Begin the motion: Lunge forward. Make sure when you lunge forward, your plant your front heel. Your knee should be directly above your heel. Your back knee should be about 1 inch above the floor. With your arms outstretched directly in front of you turn the ball towards the leg which is forward until it passes over the knee. Only turn as far as you can with your core drawn in tightly.
To increase the difficulty you can simply perform a stationary lunge or 2 or 4 or 10 in between each step. Lunges are great stability ball exercises but can also be used with other exercise balls.
Stability Ball Back Crunch
Start: Lie your chest on top of a stability ball. Your feet should be fully extended behind you. Put your hands behind your head.
Begin the motion: Slowly extend your shoulders up towards the ceiling. Make sure you maintain a drawn in core.
This exercise is not for everyone. Consult with your trainer to see if you should be doing it.
The stability ball back crunch directly exercises the erector spinae (low back muscles) while all stability ball exercises indirectly work the core to support the lower back.
Stability Ball Cobra
Start: The same position as the stability ball back crunch (above).
Begin the motion: Slowly extend your arms out fully in front of you with your thumbs up. Keep your arms as high as they can towards the ceiling and slowly rotate your arms all the way around in almost a full circle until your arms are close to your hips.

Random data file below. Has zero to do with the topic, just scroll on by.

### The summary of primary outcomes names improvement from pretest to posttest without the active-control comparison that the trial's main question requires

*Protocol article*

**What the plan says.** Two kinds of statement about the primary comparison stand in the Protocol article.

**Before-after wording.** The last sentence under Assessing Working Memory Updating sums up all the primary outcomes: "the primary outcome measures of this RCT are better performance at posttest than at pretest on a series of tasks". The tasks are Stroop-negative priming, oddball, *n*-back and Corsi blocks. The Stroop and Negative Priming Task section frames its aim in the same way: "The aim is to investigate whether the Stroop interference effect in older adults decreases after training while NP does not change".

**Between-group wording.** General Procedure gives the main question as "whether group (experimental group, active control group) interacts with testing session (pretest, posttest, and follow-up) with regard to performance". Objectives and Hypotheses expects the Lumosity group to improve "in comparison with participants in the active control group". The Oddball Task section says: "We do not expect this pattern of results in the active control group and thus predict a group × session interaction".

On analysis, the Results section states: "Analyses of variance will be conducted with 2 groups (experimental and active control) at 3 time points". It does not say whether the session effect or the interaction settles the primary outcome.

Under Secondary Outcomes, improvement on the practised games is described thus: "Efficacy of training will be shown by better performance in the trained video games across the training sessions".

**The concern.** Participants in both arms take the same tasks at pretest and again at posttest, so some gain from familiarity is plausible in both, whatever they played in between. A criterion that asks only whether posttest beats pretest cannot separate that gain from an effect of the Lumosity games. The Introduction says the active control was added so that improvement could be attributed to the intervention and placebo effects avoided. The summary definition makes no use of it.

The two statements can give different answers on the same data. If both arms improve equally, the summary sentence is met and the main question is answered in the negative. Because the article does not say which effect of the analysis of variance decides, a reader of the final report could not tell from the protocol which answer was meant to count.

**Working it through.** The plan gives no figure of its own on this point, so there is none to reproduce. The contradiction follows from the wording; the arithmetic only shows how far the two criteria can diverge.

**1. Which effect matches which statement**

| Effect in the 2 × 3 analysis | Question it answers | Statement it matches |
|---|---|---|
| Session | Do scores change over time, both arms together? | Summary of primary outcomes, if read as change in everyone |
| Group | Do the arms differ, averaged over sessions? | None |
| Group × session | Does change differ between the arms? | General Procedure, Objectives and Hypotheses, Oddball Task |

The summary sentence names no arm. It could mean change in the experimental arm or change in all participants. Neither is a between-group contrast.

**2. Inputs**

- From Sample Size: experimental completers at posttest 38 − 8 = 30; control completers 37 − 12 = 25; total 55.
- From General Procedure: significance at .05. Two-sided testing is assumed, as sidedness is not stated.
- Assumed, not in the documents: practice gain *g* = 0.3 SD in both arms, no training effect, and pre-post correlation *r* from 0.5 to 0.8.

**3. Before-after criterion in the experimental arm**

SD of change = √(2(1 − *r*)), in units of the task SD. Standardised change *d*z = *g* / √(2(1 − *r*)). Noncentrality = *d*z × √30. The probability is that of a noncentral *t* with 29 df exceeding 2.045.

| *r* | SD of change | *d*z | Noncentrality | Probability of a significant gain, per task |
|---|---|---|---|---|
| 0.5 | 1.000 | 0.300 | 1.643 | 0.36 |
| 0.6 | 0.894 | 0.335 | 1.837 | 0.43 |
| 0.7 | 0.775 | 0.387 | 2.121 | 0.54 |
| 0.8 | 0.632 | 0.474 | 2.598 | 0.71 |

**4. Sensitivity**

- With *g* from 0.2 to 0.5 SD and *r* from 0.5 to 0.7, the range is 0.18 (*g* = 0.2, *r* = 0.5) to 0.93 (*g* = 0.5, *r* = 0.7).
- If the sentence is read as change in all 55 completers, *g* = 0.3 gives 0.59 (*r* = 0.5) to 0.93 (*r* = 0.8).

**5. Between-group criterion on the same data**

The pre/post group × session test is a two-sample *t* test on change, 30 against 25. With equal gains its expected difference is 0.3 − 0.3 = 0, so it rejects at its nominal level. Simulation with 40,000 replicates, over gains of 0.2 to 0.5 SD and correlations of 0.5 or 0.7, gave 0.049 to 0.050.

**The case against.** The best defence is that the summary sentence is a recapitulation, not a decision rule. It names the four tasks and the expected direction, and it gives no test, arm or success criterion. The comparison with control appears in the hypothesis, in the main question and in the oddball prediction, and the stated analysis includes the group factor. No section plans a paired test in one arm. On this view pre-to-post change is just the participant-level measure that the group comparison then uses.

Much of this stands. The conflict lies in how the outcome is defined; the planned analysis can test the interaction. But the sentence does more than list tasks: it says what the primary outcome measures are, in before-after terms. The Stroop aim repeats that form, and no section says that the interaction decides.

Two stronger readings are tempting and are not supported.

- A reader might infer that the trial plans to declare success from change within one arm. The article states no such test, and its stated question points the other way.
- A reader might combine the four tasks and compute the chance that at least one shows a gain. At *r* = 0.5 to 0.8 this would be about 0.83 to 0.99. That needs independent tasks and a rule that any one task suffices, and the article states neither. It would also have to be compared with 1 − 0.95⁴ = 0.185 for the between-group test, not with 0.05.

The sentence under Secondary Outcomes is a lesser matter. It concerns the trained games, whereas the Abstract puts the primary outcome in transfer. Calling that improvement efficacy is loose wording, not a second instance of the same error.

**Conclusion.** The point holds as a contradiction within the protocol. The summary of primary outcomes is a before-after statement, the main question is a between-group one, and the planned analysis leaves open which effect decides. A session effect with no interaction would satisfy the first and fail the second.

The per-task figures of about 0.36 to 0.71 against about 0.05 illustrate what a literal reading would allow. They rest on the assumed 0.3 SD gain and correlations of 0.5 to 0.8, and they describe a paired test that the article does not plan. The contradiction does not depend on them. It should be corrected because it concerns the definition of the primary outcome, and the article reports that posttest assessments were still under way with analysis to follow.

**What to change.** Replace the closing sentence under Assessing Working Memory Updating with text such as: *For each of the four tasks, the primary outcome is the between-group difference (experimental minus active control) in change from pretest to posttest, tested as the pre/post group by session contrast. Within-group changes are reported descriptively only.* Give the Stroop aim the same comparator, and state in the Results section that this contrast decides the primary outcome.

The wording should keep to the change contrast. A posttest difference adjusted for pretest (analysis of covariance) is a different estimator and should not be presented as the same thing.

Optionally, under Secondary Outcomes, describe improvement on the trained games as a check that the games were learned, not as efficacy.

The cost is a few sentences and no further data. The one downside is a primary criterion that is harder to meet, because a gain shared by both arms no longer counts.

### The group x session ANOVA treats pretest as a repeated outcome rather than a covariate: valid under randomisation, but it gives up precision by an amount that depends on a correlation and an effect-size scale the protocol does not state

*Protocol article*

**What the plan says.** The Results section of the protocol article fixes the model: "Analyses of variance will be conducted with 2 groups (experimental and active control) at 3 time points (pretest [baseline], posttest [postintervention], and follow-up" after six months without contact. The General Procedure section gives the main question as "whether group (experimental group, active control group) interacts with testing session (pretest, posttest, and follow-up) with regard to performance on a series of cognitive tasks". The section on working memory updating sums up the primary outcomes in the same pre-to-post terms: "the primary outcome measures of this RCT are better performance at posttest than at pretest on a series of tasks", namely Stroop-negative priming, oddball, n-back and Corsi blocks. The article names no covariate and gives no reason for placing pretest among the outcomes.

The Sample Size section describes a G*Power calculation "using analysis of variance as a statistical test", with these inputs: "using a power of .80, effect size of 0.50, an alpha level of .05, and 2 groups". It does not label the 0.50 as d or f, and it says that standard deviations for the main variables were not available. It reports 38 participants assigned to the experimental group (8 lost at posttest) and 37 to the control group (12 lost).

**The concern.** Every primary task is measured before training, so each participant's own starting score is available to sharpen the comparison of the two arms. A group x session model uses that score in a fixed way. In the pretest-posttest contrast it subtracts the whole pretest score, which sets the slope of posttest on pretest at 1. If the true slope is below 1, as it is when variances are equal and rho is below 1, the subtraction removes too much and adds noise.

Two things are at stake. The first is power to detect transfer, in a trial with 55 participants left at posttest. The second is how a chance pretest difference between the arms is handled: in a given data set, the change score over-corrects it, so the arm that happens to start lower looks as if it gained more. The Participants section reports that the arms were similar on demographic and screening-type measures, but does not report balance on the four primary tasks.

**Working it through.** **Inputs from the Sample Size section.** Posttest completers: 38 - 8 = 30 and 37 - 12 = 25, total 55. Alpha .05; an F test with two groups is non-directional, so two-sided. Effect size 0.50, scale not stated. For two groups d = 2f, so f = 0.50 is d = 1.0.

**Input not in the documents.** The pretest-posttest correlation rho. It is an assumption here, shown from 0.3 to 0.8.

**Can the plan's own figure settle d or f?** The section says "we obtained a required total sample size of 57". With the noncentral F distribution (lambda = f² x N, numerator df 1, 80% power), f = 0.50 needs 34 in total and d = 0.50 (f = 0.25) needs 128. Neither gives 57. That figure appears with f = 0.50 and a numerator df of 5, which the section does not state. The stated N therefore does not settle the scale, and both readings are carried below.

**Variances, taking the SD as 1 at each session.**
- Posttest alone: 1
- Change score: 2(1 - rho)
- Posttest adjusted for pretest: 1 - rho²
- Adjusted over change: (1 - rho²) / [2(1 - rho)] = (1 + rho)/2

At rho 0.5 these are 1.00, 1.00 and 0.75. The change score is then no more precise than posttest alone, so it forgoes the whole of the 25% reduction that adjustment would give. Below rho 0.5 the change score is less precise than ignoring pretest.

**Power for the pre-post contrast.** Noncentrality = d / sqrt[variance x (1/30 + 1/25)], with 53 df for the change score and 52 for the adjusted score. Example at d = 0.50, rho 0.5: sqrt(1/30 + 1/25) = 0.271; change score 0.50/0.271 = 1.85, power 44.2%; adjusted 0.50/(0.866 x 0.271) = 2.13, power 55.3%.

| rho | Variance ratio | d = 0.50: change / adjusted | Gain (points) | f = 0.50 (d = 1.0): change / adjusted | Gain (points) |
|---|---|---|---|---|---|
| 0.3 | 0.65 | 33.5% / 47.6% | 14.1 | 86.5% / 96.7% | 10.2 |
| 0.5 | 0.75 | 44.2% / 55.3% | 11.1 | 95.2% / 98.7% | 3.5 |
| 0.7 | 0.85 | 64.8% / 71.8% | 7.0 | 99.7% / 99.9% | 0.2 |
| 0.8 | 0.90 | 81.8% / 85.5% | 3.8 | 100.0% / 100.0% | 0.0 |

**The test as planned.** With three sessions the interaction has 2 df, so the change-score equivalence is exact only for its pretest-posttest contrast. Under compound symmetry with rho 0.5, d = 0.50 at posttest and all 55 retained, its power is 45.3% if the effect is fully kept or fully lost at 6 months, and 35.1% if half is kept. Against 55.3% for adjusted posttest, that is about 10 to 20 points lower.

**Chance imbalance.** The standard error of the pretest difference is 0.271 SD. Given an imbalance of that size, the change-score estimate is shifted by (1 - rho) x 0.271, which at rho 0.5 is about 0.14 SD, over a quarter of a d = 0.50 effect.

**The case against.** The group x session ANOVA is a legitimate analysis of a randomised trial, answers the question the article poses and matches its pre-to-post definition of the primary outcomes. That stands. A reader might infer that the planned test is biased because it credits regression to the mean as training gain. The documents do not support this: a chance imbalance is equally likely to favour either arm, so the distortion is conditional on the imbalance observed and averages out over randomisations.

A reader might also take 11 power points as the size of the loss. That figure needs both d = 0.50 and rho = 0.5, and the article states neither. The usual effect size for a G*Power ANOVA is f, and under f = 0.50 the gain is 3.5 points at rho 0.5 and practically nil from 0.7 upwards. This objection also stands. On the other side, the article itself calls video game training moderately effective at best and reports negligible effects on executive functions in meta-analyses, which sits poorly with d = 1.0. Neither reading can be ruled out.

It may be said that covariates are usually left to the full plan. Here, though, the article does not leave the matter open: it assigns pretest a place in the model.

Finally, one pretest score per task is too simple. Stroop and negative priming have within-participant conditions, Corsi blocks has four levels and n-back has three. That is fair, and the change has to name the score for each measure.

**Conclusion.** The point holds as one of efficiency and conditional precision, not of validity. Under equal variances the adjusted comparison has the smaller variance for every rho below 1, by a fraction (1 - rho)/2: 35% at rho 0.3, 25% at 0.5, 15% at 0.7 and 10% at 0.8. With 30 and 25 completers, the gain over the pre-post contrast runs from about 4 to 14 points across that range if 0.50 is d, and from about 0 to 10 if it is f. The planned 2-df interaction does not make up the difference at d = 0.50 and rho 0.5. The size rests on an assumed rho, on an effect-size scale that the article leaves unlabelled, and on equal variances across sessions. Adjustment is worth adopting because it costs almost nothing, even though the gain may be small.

Slowly bring your arms back the opposite direction until they are in the original position then repeat.
Keep your thumbs up towards the ceiling for the duration of this movement.
Stability ball cobra is one of the stability ball exercises which can also be performed on the floor or BOSU balls.
Here is More information related to the Best Exercises
- Buy Only the Best Exercise Balls
The Duraball Pro is the best stability on the market and with proper care will last you years. As mentioned before, it allows you to use hundreds of pounds, NEVER gets lopsided and looks good in any gym.
- Stability Ball Workouts
If you want to use Swiss balls exclusively in your exercise program learn from a personal trainer the pros and cons to stability ball workouts.
- Best Back Exercises
The lats (upper back) is the only weakness of stability ball exercises. You cannot exercise your lats with just a stability ball. Find exercises which are the most effective for working the muscles which will give you the desired v shape.
- Best Legs Exercises
Weight training for your legs is very important because they contain a high percentage of your total body’s muscle mass. Find the most effective exercises for your legs. Stability ball exercises for your legs are not as difficult as the best legs exercises.
- Best Arms Exercise
Whether you are looking to tone your triceps or build bigger biceps, the best arm exercises will cut your training time and improve your training results. The arms are hard to target with stability ball exercises alone, but if you add dumbbells and barbells you can get a complete workout.
- Best Chest Exercises
The muscle group that involves the best chest exercises is important for men and women. It is important because it is a large muscle group which will have a significant impact on your metabolism if included in your exercise program.